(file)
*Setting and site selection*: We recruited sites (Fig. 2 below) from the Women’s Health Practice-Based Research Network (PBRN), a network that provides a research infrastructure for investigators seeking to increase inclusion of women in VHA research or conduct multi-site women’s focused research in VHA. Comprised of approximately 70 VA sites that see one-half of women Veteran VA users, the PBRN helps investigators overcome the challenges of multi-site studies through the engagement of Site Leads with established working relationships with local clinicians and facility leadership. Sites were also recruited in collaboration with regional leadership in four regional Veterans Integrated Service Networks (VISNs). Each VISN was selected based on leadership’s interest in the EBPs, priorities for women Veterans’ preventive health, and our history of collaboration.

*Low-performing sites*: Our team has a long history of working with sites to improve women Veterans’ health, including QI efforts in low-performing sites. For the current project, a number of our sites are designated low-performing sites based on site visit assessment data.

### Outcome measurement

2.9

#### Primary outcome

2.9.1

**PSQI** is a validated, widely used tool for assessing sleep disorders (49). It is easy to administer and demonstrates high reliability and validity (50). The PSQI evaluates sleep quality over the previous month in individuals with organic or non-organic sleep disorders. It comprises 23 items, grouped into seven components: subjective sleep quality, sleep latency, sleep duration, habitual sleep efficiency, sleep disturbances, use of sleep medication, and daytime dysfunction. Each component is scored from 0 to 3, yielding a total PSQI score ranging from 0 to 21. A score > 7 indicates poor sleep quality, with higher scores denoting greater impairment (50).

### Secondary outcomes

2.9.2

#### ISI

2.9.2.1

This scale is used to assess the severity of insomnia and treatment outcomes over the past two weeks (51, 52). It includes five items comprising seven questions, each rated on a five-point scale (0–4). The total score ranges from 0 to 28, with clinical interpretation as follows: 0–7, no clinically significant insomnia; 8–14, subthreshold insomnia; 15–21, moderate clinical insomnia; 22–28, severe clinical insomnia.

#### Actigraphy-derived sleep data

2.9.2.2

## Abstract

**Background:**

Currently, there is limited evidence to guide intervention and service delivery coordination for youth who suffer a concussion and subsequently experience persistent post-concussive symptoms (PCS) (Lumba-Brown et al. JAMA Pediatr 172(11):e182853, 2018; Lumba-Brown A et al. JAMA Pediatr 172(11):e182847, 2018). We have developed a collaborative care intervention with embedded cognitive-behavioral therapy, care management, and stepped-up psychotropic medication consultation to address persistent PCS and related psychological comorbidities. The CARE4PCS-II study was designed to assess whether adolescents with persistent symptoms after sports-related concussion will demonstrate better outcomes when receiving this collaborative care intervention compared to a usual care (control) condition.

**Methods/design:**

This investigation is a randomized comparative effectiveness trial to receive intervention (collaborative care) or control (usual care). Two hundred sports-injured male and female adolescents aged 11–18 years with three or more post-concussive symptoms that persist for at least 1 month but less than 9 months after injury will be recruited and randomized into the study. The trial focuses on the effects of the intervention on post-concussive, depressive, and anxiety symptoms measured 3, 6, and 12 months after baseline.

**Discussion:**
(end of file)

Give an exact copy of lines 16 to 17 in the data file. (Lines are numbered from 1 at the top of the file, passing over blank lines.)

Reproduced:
**Background:**

Currently, there is limited evidence to guide intervention and service delivery coordination for youth who suffer a concussion and subsequently experience persistent post-concussive symptoms (PCS) (Lumba-Brown et al. JAMA Pediatr 172(11):e182853, 2018; Lumba-Brown A et al. JAMA Pediatr 172(11):e182847, 2018). We have developed a collaborative care intervention with embedded cognitive-behavioral therapy, care management, and stepped-up psychotropic medication consultation to address persistent PCS and related psychological comorbidities. The CARE4PCS-II study was designed to assess whether adolescents with persistent symptoms after sports-related concussion will demonstrate better outcomes when receiving this collaborative care intervention compared to a usual care (control) condition.